What kind of system is stable? Is a tool that has never failed while running locally stable? Taobao is maintained by thousands of personnel. However, users often fail to place orders in the Double 11 Shopping Festival. So, is it unstable?
Stability is a relative concept. As the business scale expands and the scenarios become more complex, the system is more likely to become unstable, and the resulting impact becomes more severe.
Different businesses provide different types of services. How can I measure the system stability with the same metrics? The standard practice is to define the service availability. Provided that the service is “available” to users, the system is currently stable; otherwise, it is unstable. In this way, after collecting and aggregating data, you can obtain the service availability ratio based on the service duration or number of service times, to monitor and quantify the stability of a system.
However, what can we use to define whether a service is currently available? This is related to specific businesses, but most businesses of the same type can be defined in a similar way. For example, if all API requests are responded to successfully and the total page loading time is less than 3s, a general website can be defined as available.
For cloud products provided by Alibaba Cloud, service availability must be especially valued and continuously improved. Many users on Alibaba Cloud use multiple cloud products at the same time, and an availability issue of any product will be directly perceived and magnified by users. Therefore, the underlying infrastructure has higher availability requirements. For more information about availability metrics and concepts such as the service level indicator (SLI), service level objective (SLO), and service level agreement (SLA), see the Cloud Intelligence SLA.
After defining the availability metrics, how can we accurately measure the availability of a system? In general, there are two ways.
(1) Probe simulation
Simulate users’ calls on a client.
- Advantage: real data based on the client.
- Disadvantage: incomplete data of a single customer.
(2) Data collection on a server
Analyze logs and data directly on a server.
- Advantage: All call data is covered.
- Disadvantage: Client process data is missing.
You can use both methods in a system requiring high availability. We recommend that you choose a suitable method based on your business scenarios.
You should focus on the RT data distribution (for example, quantiles p50, p99, and p999) rather than the mean. In other words, you should care more about the feelings of 1% or 0.1% of your users.
You should not promise or attempt to optimize the availability to 100%. On the one hand, this is impossible because there are too many objective and uncontrollable factors. On the other hand, this is meaningless because customers can hardly discern the difference of 0.001% in availability.
What are the common methods for stability optimization? I have also summarized eight methods here.
(1) Avoiding single points of failure
It is like your parents telling you that it is time for you to settle down with someone.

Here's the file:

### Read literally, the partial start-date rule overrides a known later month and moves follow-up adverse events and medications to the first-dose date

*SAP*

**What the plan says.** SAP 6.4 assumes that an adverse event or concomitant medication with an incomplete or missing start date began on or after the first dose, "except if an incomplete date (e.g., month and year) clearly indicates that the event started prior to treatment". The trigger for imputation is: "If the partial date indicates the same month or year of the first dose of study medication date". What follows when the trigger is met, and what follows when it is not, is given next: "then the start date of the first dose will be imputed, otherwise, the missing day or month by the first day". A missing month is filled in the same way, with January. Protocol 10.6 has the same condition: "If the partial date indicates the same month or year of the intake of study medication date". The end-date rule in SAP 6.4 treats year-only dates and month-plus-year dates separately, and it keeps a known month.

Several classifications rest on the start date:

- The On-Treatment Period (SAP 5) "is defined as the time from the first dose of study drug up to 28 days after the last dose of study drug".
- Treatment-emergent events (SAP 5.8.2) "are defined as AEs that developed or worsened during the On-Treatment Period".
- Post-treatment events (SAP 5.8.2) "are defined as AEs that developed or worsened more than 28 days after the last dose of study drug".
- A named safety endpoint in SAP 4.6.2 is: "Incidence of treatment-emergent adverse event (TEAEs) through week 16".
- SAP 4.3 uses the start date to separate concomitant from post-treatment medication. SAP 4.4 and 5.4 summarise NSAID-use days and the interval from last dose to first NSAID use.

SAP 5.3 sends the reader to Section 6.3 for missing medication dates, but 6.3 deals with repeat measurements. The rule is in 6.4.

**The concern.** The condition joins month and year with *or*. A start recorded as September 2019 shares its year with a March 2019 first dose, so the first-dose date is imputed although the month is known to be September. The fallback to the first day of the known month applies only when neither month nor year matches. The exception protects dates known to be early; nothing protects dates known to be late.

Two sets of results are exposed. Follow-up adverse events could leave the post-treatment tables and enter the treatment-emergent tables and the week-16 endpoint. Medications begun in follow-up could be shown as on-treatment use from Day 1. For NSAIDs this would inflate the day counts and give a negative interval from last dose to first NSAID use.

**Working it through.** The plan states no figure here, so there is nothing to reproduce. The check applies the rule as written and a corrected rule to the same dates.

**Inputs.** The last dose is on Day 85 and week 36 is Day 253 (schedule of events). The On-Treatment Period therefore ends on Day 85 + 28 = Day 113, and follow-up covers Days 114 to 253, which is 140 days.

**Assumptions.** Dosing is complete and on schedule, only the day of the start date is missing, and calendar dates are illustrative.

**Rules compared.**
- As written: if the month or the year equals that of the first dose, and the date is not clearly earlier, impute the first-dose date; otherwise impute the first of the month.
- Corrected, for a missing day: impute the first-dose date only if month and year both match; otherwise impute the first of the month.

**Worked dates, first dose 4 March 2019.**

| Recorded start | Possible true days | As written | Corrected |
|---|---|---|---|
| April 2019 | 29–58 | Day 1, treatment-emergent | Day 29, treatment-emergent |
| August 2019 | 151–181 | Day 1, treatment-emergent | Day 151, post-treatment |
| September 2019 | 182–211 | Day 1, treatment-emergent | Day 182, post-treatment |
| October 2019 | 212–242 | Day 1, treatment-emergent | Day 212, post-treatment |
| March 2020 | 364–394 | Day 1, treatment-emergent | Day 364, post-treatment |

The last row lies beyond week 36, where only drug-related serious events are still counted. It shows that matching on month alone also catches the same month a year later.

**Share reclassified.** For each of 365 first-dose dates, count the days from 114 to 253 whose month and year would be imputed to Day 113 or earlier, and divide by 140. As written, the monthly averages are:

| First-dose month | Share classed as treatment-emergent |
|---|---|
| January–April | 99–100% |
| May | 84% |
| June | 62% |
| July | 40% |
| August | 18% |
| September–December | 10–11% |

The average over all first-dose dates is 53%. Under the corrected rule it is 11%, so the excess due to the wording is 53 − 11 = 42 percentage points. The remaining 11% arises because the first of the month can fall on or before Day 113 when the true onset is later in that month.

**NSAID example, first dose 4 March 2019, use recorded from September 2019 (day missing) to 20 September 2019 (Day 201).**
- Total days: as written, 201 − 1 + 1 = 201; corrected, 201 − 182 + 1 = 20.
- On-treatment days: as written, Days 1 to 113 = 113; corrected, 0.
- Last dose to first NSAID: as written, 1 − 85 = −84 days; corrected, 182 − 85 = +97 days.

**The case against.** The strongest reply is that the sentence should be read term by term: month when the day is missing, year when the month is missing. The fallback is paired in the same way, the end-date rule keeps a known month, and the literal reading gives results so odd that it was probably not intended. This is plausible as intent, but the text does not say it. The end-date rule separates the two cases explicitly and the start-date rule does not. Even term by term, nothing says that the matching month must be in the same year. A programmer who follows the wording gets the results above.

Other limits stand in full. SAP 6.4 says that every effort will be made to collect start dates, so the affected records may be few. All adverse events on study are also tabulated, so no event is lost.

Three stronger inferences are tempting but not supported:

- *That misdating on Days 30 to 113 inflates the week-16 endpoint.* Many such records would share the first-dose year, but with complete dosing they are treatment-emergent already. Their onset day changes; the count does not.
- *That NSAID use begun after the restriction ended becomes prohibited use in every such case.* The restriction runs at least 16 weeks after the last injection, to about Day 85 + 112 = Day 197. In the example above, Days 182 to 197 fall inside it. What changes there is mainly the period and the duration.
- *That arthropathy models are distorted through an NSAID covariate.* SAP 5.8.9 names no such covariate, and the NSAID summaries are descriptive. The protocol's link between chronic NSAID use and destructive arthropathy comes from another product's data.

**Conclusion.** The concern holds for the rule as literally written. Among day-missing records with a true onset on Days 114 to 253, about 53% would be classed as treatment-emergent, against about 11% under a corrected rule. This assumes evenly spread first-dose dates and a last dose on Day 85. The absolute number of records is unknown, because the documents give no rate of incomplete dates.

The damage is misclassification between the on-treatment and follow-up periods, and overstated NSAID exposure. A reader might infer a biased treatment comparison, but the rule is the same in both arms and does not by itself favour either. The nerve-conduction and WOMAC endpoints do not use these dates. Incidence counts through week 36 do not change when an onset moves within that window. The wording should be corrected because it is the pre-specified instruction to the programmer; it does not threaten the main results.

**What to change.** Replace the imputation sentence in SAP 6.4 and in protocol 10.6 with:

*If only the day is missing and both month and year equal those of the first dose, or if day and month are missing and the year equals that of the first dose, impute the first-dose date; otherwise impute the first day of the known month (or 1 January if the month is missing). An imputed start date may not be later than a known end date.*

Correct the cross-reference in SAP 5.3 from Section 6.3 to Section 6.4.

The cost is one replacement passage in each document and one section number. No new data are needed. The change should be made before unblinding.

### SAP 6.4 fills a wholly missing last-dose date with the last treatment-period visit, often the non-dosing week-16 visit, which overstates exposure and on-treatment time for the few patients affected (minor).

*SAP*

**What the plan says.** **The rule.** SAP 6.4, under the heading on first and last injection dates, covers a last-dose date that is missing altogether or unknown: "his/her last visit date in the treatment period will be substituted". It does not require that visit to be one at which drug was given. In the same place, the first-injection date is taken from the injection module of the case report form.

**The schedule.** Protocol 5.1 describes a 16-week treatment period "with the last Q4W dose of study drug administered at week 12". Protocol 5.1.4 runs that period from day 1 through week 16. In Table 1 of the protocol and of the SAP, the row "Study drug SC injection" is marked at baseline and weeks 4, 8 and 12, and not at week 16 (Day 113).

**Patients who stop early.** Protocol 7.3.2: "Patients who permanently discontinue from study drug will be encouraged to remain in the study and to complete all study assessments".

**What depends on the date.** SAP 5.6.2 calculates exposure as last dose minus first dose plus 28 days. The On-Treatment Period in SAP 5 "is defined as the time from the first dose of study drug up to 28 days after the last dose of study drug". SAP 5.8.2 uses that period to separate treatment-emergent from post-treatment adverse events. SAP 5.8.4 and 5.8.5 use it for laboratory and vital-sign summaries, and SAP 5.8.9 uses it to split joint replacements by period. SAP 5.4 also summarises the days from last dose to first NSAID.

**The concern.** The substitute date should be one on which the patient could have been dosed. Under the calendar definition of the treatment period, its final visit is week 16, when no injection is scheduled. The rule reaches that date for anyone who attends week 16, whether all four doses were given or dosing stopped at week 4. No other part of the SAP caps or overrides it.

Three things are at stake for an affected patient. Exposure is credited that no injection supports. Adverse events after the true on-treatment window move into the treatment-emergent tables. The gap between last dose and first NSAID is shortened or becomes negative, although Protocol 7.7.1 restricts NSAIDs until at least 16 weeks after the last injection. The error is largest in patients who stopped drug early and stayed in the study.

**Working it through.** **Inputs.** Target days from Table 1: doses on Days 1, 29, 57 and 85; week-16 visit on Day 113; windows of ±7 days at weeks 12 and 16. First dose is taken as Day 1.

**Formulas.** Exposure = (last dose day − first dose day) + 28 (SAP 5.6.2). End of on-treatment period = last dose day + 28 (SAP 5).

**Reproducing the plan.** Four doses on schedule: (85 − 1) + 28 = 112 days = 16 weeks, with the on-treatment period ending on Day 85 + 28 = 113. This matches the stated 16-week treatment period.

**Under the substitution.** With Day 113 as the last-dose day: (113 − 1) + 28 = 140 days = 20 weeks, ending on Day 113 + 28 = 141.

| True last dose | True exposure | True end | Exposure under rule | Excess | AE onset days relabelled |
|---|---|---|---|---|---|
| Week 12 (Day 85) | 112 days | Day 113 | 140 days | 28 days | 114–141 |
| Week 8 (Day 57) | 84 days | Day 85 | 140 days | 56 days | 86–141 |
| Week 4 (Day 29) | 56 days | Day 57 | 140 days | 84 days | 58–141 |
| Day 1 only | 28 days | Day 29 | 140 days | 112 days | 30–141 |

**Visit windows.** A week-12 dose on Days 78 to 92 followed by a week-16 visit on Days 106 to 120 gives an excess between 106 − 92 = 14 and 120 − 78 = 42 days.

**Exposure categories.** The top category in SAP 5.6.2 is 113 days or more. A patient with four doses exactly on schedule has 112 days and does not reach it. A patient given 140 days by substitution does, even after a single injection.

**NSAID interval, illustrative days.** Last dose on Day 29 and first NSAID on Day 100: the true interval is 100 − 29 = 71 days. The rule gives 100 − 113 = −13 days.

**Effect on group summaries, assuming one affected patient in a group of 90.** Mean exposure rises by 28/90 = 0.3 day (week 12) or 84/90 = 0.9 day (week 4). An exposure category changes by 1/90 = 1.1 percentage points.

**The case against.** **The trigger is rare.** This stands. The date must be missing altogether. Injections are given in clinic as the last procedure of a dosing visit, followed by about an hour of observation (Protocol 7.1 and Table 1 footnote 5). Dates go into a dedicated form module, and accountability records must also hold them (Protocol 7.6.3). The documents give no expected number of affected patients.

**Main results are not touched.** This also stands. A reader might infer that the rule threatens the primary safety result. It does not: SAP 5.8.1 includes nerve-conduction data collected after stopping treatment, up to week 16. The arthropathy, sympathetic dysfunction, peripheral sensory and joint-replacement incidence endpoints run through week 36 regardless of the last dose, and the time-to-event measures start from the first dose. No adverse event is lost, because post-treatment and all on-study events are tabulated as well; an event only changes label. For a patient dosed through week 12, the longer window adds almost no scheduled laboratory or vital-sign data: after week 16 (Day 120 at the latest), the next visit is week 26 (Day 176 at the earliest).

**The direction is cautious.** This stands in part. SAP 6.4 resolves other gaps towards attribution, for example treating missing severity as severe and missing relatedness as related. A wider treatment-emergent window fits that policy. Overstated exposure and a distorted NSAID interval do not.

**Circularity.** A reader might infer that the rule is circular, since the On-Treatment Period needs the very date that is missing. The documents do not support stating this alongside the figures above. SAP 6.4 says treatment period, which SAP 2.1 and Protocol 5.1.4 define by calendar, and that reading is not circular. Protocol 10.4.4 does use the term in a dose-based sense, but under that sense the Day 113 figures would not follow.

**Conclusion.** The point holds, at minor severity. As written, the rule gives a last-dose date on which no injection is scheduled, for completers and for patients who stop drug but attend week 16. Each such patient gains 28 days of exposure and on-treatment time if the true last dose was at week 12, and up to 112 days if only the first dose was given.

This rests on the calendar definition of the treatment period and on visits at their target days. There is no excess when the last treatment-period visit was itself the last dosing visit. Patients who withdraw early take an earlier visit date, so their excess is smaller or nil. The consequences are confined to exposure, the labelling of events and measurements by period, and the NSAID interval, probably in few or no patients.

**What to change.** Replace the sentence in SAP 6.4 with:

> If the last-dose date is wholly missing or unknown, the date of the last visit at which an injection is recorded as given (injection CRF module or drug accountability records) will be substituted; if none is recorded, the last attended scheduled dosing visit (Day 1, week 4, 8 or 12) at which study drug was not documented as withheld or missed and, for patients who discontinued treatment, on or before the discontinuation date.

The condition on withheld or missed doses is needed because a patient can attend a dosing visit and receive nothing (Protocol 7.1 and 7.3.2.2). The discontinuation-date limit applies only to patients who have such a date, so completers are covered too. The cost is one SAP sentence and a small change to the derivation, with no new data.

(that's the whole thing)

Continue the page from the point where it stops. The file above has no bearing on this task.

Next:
What can I do to avoid single points of failure?
- Cluster deployment
- Data replica
- Multi-data-center disaster recovery
Redundancy deployment is not enough. A failover capability is also required.
- Access layer: DNS, VipServer, and SLB.
- Service layer: service discovery, health check, and removal.
- Application layer: stateless design, which allows fast failover at any time.
(2) Traffic control/throttling
Family planning, school adjustment, license plate number restriction, and scenic area restriction. Control is everywhere in our daily life.
- Type: QPS throttling and concurrency throttling.
- Tool: RateLimiter, semaphore, and Sentinel.
- Granularity: global, user-level, and API-level.
- Hotspot throttling: Avoids unexpected traffic bursts.
(3) Circuit breaker mechanism
Imagine a case where a circuit breaker is triggered in your stocks in the morning and your fuse at home is blown at night. Calm down. It’s just for stopping the loss as soon as possible.
- Purpose: Prevents cascading failures (avalanche effect).
- Tool: Hystrix, Failsafe, and Resilience4j.
- Functionality: Automatically bypasses abnormal services and detects the recovery status.
- Process: close → open → half open.
It’s like you ordering takeaway food when you have no time to cook. For the sake of health, such downgrade is not preferred.
Cause: throttling, circuit breaker mechanism, or overload.
Common downgrade methods:
- Disable non-core functionalities: Stop recording application logs.
- Sacrifice data timeliness: Return old data in the cache.
- Sacrifice data accuracy: Reduce the data sampling frequency.
What can I do if I get no reply on DingTalk? Ping the target user every 10 minutes, and call the target user if you get no reply in one hour.
Timeout: Avoids permanent blocking on the caller.
- Timeout period settings: end-to-end planning in the whole process.
- Timeout vs. Deadline: absolute time preferred.
Retry: Ensures the idempotence of retries.
- Message deduplication
- Asynchronous retry
- Exponential backoff
(6) Resource limit